In my previous life, when I worked as a psychologist, I practice Feminist Therapy. Somehow, my practice had developed into one in which I saw mostly women. By the time I retired from practice in 1993, some 90% of my clientele were the survivors of some form of abuse. After 18 years out of direct service delivery, it has become obvious that women and girls do not begin to be the only people who are abused during their lives. Boys and men also suffer physical, emotional and sexual abuse. And every person who is abused experiences an impact on their lives from that abuse. Those who are abused repeatedly feel the greatest impact.
Linda’s letter presents a simple challenge: rather than ask clients what is wrong with them, she suggests that we ask what happened to them. This formulation was presented by a survivor named Tonier Cain who, after 83 arrests and 66 convictions, is now a team leader with SAMHSA’s National Center for Trauma Informed Care. She shares her story in speeches around the country and is the subject of the documentary “Healing Neen.”
The Adverse Childhood Experiences study conducted by the Centers for Disease Control and Prevention and Kaiser Permanente reports the outcome of interviews with more than 17,000 individuals undergoing a comprehensive physical exam who chose to provide detailed information about their childhood experiences of abuse and family dysfunction. Almost two-thirds of the participants reported at least one experience; 20% reported three or more. The greater the number of adverse experiences, the greater the risk for health problems like alcoholism and alcohol abuse, chronic obstructive pulmonary disease, depression, fetal death, illicit drug use, ischemic heart disease, liver disease, intimate partner violence, suicide attempts, and unintended pregnancies, with risk increasing directly based on experiences. Trauma-related difficulties take a huge toll on individuals and our society.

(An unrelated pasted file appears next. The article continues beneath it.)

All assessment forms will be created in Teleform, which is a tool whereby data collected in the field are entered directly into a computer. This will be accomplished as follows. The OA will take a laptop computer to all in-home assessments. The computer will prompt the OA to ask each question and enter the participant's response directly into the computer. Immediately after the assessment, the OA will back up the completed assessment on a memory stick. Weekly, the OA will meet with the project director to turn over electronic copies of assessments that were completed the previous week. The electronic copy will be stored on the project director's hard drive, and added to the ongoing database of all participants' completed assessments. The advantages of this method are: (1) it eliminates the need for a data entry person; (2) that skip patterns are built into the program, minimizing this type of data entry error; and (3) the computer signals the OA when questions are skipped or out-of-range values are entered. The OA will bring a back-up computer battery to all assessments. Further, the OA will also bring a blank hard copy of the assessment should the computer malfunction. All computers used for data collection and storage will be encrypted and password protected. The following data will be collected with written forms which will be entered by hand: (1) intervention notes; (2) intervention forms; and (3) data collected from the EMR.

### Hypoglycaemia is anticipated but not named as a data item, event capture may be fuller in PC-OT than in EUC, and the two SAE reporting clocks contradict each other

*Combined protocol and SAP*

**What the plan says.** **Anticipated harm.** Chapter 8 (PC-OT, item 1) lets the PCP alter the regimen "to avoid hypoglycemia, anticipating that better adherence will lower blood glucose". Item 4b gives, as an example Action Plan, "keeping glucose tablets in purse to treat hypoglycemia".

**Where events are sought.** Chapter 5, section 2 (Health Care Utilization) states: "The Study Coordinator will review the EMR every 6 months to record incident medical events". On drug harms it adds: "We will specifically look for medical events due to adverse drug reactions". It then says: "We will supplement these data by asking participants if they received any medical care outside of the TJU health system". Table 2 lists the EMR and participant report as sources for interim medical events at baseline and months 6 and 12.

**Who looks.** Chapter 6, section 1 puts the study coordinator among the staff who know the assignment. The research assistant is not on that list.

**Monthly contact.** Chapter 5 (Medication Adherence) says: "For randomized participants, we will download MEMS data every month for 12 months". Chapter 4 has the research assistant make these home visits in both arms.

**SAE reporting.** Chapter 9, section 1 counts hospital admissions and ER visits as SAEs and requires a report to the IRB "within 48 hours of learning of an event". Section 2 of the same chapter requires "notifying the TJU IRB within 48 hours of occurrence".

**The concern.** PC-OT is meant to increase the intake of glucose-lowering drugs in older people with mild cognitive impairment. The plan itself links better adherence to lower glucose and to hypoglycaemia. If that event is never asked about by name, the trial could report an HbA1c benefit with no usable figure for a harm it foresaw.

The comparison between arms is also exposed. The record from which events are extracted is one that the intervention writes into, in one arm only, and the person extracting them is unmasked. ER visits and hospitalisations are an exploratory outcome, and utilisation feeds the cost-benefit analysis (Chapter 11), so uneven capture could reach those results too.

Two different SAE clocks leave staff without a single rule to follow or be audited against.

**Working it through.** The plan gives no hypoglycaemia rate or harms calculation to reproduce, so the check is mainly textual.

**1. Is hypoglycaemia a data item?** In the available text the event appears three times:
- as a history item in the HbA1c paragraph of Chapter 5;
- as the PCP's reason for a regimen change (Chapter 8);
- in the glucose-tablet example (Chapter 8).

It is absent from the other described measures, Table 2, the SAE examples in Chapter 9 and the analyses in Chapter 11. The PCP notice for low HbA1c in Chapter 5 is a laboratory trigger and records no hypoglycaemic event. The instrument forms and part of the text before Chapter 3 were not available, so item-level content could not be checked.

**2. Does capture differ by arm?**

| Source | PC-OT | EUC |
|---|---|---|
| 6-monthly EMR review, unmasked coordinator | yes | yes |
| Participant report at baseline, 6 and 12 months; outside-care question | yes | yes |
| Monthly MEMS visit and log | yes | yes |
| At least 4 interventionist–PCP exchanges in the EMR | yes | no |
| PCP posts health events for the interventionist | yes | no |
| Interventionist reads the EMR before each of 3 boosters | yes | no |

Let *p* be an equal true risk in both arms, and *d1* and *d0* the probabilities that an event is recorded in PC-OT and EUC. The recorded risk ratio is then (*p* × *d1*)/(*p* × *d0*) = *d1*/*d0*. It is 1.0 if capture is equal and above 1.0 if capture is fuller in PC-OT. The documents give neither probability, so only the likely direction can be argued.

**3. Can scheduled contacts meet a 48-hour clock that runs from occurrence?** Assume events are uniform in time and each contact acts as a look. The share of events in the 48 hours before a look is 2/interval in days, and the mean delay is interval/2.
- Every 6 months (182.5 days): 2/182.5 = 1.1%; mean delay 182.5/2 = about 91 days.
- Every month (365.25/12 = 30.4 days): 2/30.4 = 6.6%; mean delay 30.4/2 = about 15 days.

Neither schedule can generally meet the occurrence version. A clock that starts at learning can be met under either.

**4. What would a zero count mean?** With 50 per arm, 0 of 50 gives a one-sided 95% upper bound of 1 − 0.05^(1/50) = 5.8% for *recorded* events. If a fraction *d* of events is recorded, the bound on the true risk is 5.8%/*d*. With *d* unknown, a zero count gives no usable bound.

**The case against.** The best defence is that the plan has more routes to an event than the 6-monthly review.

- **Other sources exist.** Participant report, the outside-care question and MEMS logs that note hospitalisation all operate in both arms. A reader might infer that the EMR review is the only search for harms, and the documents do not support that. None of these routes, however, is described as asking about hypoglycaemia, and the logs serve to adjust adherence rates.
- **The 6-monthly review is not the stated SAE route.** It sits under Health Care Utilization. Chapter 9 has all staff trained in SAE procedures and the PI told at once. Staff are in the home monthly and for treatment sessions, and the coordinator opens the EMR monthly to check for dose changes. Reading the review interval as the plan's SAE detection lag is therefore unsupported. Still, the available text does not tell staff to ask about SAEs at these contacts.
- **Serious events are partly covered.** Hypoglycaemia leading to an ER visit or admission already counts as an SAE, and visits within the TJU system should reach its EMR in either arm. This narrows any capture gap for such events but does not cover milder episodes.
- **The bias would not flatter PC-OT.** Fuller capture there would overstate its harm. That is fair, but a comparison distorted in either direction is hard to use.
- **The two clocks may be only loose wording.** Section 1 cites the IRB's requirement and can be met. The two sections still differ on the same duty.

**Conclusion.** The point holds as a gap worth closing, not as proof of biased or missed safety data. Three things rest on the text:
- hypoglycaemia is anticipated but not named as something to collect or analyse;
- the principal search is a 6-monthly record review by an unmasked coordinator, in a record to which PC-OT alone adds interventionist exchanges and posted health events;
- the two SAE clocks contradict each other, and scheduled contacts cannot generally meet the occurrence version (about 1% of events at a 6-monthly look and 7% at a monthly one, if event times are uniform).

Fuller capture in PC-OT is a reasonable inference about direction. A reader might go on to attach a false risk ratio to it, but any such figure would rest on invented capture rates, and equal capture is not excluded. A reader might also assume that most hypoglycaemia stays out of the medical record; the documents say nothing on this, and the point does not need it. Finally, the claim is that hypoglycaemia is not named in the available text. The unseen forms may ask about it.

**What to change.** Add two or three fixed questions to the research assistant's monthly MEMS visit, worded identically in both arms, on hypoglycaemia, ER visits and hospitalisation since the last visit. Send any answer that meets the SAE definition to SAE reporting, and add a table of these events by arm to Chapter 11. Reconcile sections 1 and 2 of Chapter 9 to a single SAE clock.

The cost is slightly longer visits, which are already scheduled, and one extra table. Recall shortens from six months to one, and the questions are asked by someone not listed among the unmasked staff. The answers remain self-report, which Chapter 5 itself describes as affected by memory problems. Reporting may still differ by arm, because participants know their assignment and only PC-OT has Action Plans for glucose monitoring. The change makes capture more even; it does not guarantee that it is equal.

Ms. Cain is one of many survivors of abuse who have recovered from their trauma and continue to progress by helping others. . .a standard part of the “recovery” model of care. But the recovery model is not enough. It is essential that providers become informed about trauma and learn the most effective ways of intervening. A good resource to start down this path is the report Models for Developing Trauma-Informed Behavioral Health Systems and Trauma-Specific Services.
Is it time for you and your organization to focus on “what happened to you” rather than “what’s wrong with you?”
Please share your organization’s approach to trauma. This old feminist would love to hear some inspiring stories. And, if you do not use trauma-informed methods, please let us know the bases for that decision. Just enter your comments below.